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The European Commission has signed a multimillion-euro grant that will allow a new gas pipeline between Denmark and Poland to proceed. The project is seen as Warsaw's answer to the Russian-German Nord Stream 2.
Poland's much-vaunted Baltic Pipe gas pipeline is to go ahead following the formal signing of a €215 million ($243 million) European Union grant.
Representatives from Poland's gas pipeline operator Gaz-System and Polish Prime Minister Mateusz Morawiecki attended the ceremony at the European Commission's headquarters in Brussels on Monday after the subsidy was agreed by EU member states last January.
Running between Poland and Denmark, the bi-directional offshore gas pipeline will link the North Sea, Denmark and the Baltic Sea, which will ultimately allow Poland to be supplied with 10 billion cubic meters (353.1 billion cubic feet) worth of gas annually from Norway's deposits.
The value of the entire investment in the pipeline, to be completed in 2022, is €1.6 billion euro, of which around half is to be borne by the Polish side.
Warsaw's new standing hailed
The EU hailed the new pipeline as "a key European energy infrastructure project with major cross-border benefits."
Morawiecki, meanwhile, played up Baltic Pipe's ability to boost the country's energy security, at a time when one of its closest neighbors, Germany, will become increasingly reliant on Russian gas through the controversial Nord Stream 2 pipeline, currently under construction, also under the Baltic Sea.
"[The deal] is a strategic breakthrough for Poland. Our energy security will look completely different. Baltic Pipe is a kind of a counterweight to Nord Stream 2, because it increases the diversification of energy supply for the EU," he said.
Read more: Can Poland break Gazprom's hold on Europe?
Long-standing and partly forgotten disputes between Warsaw and Copenhagen have been put aside in preparation for the construction of the Baltic Pipe. Both countries signed an agreement last year on the demarcation of water boundaries south of the Danish island of Bornholm, where the pipeline is to be laid.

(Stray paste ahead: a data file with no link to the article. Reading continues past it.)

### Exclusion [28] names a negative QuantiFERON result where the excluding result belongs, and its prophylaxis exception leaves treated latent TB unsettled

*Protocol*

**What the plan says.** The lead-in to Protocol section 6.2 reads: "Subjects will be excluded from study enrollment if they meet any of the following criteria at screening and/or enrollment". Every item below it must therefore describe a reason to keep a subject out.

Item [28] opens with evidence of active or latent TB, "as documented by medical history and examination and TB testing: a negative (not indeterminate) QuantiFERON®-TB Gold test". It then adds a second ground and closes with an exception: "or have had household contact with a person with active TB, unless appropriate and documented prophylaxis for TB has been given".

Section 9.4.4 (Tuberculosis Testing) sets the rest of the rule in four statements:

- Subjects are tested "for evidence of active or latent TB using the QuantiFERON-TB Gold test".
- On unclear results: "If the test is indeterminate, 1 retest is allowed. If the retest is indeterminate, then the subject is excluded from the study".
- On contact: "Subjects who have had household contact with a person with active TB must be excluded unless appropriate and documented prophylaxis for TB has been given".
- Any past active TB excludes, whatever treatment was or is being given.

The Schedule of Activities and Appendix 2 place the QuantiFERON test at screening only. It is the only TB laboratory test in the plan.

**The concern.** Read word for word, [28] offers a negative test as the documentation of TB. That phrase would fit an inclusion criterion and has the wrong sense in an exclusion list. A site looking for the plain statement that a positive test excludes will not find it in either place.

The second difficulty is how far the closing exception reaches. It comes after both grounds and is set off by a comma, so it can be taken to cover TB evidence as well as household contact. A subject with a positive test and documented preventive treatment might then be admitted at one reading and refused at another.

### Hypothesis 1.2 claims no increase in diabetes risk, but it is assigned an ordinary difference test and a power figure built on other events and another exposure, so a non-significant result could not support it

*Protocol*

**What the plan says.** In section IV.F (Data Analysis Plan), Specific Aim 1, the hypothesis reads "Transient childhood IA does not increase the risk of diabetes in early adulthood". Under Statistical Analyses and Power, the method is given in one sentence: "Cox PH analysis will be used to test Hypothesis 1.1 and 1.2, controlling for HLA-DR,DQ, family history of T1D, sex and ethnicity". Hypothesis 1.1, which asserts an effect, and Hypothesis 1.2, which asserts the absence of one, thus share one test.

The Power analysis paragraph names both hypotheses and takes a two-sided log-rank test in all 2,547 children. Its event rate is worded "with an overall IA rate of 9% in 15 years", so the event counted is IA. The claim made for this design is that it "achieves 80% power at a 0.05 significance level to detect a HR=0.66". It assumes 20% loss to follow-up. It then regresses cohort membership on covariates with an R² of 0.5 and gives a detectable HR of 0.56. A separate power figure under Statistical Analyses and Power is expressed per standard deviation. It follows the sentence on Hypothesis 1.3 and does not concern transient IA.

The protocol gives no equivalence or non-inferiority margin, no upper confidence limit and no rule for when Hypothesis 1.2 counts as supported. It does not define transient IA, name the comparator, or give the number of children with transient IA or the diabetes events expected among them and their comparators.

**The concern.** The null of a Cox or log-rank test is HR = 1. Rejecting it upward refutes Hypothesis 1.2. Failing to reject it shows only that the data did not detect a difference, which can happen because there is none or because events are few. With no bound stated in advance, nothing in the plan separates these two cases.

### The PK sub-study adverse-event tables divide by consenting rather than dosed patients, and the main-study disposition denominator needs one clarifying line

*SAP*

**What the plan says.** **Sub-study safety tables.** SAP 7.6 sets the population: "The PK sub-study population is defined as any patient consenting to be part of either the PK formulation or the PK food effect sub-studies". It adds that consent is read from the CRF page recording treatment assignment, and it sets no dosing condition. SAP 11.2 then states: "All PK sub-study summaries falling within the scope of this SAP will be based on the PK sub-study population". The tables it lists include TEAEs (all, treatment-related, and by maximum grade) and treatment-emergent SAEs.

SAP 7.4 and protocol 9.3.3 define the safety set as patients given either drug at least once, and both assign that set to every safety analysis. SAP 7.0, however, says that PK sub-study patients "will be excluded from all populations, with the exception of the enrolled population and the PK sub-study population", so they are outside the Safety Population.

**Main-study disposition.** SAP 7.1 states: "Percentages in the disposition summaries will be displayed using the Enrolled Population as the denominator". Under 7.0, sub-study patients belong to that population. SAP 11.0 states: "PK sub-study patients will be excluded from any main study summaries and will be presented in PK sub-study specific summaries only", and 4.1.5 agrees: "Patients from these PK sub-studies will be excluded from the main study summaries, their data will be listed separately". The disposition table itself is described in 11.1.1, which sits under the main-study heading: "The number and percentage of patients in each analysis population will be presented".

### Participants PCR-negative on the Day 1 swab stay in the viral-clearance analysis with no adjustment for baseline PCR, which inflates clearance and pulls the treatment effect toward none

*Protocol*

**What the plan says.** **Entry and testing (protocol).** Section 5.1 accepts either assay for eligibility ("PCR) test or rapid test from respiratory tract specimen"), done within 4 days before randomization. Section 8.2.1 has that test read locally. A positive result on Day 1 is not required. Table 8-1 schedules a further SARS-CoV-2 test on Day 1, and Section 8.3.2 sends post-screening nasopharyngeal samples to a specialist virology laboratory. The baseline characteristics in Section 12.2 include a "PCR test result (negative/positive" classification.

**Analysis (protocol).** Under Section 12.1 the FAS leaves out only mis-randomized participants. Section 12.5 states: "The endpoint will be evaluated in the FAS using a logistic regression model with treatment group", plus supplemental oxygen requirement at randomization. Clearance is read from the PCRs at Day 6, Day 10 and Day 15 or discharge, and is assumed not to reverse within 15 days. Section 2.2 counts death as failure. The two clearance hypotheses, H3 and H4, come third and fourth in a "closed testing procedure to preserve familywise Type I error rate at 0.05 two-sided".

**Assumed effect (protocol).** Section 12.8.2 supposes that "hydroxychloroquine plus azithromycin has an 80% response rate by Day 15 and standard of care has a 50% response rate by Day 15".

The first grants from the EU budget for studies on the viability of the project were handed out in 2015, and last fall, the heads of Polish and Danish gas pipeline companies signed a deal approving their own investments in the gas pipeline.
Monday's signing of the new grant took place as the European Council approved an amendment to the EU's gas directive which will likely complicate and delay the construction of Nord Stream 2, which several Baltic and central European states oppose. Apart from Bulgaria, which abstained, all other EU states including Poland eventually approved the changes last month despite Brussels adding a special loophole to allow the project linking Russia and Germany to proceed.
Read more: TurkStream: Who profits, who loses out?
Will EU clip Nord Stream's wings?
The amended directive does, however, give the European Commission powers, to some extent quite discretionary ones, that could see Germany forced to prove that Nord Stream 2 is not hurting competition in the sector.
"Today, I've told the European Commission, including its vice-president [of Energy Union], Maros Sefcovic, that we will be looking for it to act to enforce the directive as regards Nord Stream 2," Morawiecki said after Monday's talks in Brussels.
Poland opposes Nord Stream 2 for three main reasons. First, Warsaw is concerned about increasing the EU's energy dependence on Russia, mainly due to Germany's reliance on natural gas. Opponents of Nord Stream 2 believe it may turn into political dependence.
Berlin, on the other hand, argues that Germany and Russia — and previously the Soviet Union — have kept energy trading and politics separate for decades. In addition, Germany will also build terminals to receive liquified natural gas (LNG) from the US under a deal made last year that should boost the diversification of gas supplies to Europe's largest economy.
Ukraine's key role weakened
Secondly, Poland fears that key ally Ukraine will lose its role as a key transit country for Russian gas deliveries to the EU. That would see revenues generated by the Kyiv government from transit charges reduced to a fraction of current levels.
Ukraine would also be more vulnerable to Russia cutting off the gas supply. Most alarmingly, without its role as a key gas transit point, Ukraine could lose its geopolitical importance in the eyes of the West. Despite these concerns, German Chancellor Angela Merkel has assured she intends to maintain the transit role of Ukraine.
The third reason for Warsaw's opposition is its self interest. As well as benefiting from Baltic Pipe, Poland is keen to become a hub in Central and Eastern Europe for the import and distribution of US LNG.
That could be hindered by aggressive and even unfair competition from the increasing inflow of Russian gas exported by Gazprom, the business giant politically utilized and supported by the Kremlin.